The video, posted on YouTube by Steven Anderson, shows Anderson arguing with an Arizona Department of Public Safety trooper through his car's closed window. Someone tells Anderson to close his eyes. The DPS officer then breaks the passenger-side window and shoots the Taser at Anderson. The man squeals in pain as the clicking of the Taser sounds in the background.
At first glance, the use of the Taser seems to violate a policy adopted by most Valley police agencies. When Tasers were first introduced, police used them against suspects who simply refused to obey orders or resisted arrest not by force, but by sitting down or pulling away from an officer's grabbing hands. Such use was later prohibited in most agencies when police realized Tasers could potentially be harmful to some suspects.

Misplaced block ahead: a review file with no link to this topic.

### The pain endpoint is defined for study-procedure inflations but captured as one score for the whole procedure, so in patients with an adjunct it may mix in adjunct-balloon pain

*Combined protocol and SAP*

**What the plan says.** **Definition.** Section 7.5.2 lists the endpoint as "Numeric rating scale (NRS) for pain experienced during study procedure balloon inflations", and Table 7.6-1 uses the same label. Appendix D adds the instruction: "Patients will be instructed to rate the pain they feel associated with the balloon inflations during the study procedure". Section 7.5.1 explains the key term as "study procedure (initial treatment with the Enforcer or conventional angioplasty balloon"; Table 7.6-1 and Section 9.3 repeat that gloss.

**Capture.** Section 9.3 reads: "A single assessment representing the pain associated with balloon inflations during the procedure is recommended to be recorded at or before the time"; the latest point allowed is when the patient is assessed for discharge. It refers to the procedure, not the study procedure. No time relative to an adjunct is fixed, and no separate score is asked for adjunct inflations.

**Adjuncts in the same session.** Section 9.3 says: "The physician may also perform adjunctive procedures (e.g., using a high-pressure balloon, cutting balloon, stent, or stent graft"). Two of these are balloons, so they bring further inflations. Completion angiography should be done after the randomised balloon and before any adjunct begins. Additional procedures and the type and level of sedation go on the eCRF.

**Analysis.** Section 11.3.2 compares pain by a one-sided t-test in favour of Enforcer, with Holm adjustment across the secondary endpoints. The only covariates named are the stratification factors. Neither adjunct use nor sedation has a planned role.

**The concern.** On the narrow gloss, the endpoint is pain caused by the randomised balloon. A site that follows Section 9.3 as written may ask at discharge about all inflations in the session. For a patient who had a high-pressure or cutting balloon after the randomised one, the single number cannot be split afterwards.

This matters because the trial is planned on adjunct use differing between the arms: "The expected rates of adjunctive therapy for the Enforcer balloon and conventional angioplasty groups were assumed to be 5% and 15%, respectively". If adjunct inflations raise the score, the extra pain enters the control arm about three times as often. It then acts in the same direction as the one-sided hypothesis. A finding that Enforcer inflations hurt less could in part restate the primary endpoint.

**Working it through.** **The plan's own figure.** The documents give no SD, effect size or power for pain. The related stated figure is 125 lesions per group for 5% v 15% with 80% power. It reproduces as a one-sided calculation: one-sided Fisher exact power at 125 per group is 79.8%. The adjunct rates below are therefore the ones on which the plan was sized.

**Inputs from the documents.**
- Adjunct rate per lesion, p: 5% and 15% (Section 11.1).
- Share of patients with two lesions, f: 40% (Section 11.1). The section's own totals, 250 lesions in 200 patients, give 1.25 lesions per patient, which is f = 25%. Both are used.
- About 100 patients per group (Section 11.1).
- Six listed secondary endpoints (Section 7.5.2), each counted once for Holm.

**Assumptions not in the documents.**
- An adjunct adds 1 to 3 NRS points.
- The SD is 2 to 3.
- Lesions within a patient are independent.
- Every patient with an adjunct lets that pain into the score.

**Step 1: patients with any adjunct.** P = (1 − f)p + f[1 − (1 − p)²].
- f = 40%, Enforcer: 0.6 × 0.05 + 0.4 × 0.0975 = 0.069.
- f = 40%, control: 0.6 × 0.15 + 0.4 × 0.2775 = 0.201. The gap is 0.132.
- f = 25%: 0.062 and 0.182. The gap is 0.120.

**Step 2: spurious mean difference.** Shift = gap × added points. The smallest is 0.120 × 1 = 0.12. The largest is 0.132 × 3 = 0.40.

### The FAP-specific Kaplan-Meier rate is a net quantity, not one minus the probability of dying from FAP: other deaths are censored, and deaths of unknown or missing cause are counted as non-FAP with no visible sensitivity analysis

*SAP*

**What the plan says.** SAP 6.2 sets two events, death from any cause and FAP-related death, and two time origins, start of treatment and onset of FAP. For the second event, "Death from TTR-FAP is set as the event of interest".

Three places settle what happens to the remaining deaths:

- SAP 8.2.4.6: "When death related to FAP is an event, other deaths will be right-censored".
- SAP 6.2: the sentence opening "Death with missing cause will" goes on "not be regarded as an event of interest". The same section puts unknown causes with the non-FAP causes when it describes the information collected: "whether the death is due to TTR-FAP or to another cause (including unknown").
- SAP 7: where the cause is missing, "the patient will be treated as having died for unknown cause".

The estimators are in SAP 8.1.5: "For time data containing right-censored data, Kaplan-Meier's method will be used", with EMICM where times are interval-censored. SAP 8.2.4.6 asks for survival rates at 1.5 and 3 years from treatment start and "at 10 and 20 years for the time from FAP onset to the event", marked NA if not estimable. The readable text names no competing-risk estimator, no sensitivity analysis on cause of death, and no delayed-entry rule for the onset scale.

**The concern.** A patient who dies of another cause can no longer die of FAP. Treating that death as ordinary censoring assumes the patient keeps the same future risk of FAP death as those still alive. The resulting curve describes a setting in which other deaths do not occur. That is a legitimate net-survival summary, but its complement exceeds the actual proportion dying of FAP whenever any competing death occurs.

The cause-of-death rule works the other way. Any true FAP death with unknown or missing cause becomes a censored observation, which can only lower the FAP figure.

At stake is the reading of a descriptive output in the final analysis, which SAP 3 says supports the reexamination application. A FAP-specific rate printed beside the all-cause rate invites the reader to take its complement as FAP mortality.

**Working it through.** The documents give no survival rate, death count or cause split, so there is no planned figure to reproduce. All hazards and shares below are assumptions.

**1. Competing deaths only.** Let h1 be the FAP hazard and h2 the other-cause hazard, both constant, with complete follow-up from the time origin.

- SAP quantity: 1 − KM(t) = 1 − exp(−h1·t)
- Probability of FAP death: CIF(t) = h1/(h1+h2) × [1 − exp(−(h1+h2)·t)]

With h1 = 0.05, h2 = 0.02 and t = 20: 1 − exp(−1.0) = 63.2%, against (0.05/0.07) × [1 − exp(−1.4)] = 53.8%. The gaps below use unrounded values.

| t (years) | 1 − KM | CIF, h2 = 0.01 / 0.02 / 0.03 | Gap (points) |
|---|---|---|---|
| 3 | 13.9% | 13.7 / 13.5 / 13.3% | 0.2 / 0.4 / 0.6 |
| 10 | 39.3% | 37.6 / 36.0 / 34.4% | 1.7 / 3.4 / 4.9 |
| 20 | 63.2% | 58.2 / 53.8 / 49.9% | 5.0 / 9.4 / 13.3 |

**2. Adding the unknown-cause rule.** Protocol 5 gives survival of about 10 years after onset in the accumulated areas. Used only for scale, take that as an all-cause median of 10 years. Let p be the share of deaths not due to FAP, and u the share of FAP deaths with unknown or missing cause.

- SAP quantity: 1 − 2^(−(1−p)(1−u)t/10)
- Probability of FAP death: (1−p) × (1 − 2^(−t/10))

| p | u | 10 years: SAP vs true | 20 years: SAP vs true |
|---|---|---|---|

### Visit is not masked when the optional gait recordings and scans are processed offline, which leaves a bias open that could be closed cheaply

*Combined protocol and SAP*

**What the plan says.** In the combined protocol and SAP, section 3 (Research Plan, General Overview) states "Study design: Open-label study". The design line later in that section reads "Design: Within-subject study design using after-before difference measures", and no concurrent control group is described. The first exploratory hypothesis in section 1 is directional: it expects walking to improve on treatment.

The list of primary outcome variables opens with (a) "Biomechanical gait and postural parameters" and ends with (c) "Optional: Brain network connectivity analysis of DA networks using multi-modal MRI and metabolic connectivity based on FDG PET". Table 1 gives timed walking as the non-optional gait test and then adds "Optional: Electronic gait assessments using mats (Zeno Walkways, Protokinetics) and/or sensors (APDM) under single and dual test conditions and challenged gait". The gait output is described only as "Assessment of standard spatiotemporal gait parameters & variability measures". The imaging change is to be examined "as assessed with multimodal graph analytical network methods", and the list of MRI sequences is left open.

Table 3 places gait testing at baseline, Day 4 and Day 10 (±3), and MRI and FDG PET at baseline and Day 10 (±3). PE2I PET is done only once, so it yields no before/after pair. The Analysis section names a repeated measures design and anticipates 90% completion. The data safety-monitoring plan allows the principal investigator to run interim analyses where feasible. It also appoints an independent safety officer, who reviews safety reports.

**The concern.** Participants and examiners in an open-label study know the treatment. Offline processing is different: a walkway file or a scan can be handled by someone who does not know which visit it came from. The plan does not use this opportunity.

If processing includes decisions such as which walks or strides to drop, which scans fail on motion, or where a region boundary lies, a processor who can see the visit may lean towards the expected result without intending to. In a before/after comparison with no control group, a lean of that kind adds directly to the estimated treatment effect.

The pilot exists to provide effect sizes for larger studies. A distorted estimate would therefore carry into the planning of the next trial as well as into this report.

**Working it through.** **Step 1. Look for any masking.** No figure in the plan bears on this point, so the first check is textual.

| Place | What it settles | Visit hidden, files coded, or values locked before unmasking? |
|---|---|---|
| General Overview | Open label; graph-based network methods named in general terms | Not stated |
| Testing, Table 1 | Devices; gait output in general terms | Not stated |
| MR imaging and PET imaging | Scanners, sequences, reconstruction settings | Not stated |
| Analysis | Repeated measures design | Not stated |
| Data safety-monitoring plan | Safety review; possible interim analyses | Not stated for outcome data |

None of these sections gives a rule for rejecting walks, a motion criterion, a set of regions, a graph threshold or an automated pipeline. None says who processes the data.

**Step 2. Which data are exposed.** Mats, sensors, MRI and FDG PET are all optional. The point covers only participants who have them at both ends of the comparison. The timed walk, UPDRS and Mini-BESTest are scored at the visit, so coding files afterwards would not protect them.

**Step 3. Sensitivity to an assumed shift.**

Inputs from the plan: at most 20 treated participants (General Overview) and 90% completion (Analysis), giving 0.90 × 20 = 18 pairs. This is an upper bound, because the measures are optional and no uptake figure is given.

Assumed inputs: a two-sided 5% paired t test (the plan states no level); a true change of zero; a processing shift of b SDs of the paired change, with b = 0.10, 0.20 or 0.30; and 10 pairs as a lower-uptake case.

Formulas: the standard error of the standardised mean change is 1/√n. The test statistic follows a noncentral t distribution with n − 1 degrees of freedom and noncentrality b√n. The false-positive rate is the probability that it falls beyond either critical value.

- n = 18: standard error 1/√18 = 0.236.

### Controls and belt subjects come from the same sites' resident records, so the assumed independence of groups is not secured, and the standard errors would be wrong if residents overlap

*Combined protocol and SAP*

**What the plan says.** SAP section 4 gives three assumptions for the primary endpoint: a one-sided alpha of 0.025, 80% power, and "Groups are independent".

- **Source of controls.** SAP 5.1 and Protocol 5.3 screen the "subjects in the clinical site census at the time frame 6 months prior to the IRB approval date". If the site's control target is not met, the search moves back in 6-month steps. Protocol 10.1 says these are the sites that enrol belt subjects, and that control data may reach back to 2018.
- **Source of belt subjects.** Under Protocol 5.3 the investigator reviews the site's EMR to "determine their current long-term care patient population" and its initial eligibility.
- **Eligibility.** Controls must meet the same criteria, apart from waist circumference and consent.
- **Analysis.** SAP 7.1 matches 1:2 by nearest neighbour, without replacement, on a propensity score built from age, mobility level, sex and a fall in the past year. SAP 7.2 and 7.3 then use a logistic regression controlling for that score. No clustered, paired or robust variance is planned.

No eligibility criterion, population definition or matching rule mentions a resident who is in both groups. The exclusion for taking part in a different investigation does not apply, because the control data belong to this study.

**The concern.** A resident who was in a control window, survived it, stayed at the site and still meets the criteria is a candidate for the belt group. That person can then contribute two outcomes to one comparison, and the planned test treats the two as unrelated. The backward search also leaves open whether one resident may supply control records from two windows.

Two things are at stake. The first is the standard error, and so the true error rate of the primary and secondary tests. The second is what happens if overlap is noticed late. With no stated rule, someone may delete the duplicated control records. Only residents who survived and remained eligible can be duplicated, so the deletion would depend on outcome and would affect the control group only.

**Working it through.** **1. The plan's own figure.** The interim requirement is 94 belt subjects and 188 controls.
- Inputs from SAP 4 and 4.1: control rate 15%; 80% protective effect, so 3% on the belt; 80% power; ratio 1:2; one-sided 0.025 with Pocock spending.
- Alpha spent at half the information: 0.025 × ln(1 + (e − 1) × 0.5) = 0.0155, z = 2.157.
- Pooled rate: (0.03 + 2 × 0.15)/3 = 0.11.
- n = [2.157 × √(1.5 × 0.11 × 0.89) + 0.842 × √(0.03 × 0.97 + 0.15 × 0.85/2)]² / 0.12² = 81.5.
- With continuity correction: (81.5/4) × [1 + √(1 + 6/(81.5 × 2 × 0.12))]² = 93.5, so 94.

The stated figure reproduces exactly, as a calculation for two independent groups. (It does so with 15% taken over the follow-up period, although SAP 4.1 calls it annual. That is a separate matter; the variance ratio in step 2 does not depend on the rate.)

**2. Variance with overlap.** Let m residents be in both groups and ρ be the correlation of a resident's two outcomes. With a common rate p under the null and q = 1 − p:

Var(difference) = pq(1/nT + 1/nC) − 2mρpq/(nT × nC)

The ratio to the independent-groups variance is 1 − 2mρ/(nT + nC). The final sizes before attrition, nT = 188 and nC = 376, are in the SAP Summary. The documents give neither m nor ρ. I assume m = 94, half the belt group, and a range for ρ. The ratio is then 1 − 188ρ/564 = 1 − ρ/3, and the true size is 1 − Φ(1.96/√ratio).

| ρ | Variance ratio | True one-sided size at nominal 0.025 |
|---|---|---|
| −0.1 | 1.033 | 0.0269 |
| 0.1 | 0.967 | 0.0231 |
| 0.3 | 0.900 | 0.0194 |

However, the DPS could probably make the case that Anderson was a threat to officer safety because he had control of his vehicle. Once the agents and officers decided to pull him out of the car (a questionable decision, itself), they must have decided to Tase him right away to prevent the possibility of the vehicle driving off with an officer stuck in the window.
Anderson claims he was repeatedly Tasered even after being dragged from his car, but that's not shown on his video. Anderson does include surveillance footage he obtained from the government, but the camera angle obscures a full view of the take-down.
DPS says the agency is still reviewing the incident.
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